Cover for MIROLANOV: Redeeming Time: Protestantism and Chicago’s Eight-Hour Movement, 1866-1912. Click for larger image
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Redeeming Time

Protestantism and Chicago’s Eight-Hour Movement, 1866-1912

The role clergy played and didn't play in one of organized labor's greatest victories

During the struggle for the eight-hour workday and a shorter workweek, Chicago emerged as an important battleground for workers in "the entire civilized world" to redeem time from the workplace in order to devote it to education, civic duty, health, family, and leisure.

William A. Mirola explores how the city's eight-hour movement intersected with a Protestant religious culture that supported long hours to keep workers from idleness, intemperance, and secular leisure activities. Analyzing how both workers and clergy rewove working-class religious cultures and ideologies into strategic and rhetorical frames, Mirola shows how every faith-based appeal contested whose religious meanings would define labor conditions and conflicts. As he notes, the ongoing worker-employer tension transformed both how clergy spoke about the eight-hour movement and what they were willing to do, until intensified worker protest and employer intransigence spurred Protestant clergy to support the eight-hour movement even as political and economic arguments eclipsed religious framing.

A revealing study of an era and a cause, Redeeming Time illustrates the potential--and the limitations--of religious culture and religious leaders as forces in industrial reform.

"Mirola offers a clearly argued and well-researched piece of scholarship. . . . Valuable for understanding turn-of-the-century Chicago."--H-Net Reviews

"A careful examination of alliance-building between labor activists and Protestant clergy. . . . Mirola does a fine job of keeping the perspectives of workers, clergy, and industrialists all in the mix--a balancing act that makes the book far more than a case study of the Social Gospel Movement."--American Historical Review

"As a thorough analysis of rhetoric, Redeeming Time is superb. . . . Redeeming Time is an important addition to the rapidly growing historical conversation on religion and the working classes in the United States."--Fides et Historia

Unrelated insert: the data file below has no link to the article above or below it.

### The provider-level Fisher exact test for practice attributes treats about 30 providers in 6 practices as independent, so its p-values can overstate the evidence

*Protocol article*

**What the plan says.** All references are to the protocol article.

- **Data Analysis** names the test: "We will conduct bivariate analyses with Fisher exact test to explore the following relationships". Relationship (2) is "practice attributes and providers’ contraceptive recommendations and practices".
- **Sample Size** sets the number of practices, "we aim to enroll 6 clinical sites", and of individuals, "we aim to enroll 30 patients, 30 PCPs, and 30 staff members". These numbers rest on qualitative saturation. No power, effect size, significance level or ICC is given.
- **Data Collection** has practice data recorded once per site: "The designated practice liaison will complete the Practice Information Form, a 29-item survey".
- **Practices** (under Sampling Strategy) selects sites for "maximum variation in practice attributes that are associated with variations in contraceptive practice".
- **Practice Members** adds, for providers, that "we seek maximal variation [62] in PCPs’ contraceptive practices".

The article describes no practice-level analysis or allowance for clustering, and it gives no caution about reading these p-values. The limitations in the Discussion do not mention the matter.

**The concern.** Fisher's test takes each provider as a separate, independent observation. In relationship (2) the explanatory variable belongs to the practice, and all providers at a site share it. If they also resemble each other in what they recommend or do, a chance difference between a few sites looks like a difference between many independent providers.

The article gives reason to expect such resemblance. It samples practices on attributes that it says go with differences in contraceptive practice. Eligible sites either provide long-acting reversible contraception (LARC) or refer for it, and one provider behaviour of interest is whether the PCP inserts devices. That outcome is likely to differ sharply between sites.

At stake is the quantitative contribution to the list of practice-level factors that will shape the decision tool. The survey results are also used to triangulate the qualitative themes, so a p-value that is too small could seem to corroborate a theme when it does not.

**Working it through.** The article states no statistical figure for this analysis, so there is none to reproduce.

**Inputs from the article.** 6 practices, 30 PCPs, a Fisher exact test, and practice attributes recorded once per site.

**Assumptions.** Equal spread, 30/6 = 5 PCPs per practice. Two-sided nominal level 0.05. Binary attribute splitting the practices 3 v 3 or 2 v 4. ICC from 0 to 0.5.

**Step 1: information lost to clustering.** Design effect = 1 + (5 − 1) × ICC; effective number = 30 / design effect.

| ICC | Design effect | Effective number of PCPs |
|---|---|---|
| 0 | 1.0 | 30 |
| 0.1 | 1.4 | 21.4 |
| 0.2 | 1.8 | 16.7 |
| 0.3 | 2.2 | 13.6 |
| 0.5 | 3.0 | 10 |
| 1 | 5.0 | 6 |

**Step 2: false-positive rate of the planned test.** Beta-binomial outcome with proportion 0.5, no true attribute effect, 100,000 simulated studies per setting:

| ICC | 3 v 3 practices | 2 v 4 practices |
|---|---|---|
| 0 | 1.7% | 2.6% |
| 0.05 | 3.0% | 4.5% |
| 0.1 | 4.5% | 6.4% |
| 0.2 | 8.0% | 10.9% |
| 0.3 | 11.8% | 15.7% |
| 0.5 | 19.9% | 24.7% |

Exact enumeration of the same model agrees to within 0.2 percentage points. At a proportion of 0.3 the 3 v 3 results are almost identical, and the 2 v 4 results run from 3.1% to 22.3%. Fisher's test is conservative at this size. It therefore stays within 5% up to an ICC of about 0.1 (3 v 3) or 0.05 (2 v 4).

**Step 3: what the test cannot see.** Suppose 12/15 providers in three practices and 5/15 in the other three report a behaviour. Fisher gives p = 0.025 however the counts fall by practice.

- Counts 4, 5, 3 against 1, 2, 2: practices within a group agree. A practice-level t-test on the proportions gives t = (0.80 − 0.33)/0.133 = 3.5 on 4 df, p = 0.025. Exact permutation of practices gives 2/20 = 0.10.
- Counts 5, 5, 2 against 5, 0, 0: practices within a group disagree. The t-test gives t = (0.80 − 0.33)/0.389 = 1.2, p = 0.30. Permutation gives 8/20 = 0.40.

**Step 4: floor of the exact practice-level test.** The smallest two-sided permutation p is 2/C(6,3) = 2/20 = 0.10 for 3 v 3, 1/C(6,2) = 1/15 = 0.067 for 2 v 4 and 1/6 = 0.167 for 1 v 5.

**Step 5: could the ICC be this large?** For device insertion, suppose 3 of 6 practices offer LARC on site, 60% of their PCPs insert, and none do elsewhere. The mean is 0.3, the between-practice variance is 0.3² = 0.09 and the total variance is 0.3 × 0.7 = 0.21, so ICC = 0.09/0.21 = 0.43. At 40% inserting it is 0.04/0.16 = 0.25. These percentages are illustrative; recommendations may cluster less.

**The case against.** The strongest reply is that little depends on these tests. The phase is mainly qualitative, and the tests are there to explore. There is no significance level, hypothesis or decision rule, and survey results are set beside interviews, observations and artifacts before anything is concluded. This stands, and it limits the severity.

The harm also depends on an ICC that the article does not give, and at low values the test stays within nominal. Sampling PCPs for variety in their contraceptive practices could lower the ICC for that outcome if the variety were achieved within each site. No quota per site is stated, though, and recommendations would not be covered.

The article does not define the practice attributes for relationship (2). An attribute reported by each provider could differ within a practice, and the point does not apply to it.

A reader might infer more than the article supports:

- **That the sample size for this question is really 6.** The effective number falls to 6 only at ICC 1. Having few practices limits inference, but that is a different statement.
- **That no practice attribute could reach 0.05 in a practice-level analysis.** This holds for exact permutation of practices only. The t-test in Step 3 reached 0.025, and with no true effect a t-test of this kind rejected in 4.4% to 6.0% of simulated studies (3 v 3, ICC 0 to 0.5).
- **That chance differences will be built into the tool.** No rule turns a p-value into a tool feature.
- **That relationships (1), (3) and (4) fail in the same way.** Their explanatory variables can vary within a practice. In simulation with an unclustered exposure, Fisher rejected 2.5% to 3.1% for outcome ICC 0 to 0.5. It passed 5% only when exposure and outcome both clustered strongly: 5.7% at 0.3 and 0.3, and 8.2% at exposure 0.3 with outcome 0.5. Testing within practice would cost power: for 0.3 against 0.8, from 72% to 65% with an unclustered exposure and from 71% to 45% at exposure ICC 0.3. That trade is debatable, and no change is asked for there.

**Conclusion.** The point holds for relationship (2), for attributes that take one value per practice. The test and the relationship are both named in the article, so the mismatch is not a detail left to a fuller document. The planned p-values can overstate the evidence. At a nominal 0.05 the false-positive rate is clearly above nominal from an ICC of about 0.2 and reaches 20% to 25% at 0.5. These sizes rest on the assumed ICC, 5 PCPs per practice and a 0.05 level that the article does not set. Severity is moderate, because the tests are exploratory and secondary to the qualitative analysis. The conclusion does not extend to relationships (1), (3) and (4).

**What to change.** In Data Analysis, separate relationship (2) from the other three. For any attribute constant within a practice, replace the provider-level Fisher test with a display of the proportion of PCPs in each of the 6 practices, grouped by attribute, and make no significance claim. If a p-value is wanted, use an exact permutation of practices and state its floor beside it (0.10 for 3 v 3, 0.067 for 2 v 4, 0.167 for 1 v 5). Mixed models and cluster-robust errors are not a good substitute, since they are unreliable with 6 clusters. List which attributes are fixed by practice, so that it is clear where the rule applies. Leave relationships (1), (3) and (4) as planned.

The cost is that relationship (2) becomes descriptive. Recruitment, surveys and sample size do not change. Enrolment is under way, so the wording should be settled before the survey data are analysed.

"The fields of labor and religious history have converged in a new body of work that explores the spiritual dimensions of America's working people. William A. Mirola's Redeeming Time is an important and unique contribution to this emergent literature."--The Journal of American History

"Redeeming Time: Protestantism and Chicago's Eight-Hour Movement, 1866-1912. . . departs from existing literature on religion and social movements by focusing on the potential risks and drawbacks of religious involvement in social movements."--American Journal of Sociology

"Mirola creatively challenges what we thought we knew about religion's role in one of the most important dramas unfolding in the Gilded Age--the struggle to limit the workday. His theoretical approach to the uses of religious rhetoric should be required reading for students of reform."--Ken Fones-Wolf, author of Glass Towns: Industry, Labor, and Political Economy in Appalachia, 1890–1930s

"While much has been written about religious institutions and the labor movement the analysis has rarely been done critically and too often from an instrumental perspective. Redeeming Time: Protestantism and Chicago’s Eight-Hour Movement, 1866-1912 however is the rare book that provides students of labor history a precise sense of how and why the church was reacting to worker struggles. In William A. Mirola's persuasive telling we realize that in the fight for the shorter work day the church never substantively tried to influence employers to humanize the work place. Instead it was economic, political, and mass worker resistance that accomplished what appeals to a Christian community could not."--Robert Bruno, author of Justified by Work: Identity and the Meaning of Faith in Chicago’s Working-Class Churches

William A. Mirola is a professor of sociology at Marian University in Indianapolis. He is the coauthor of Religion Matters: What Sociology Teaches Us about Religion in Our World.

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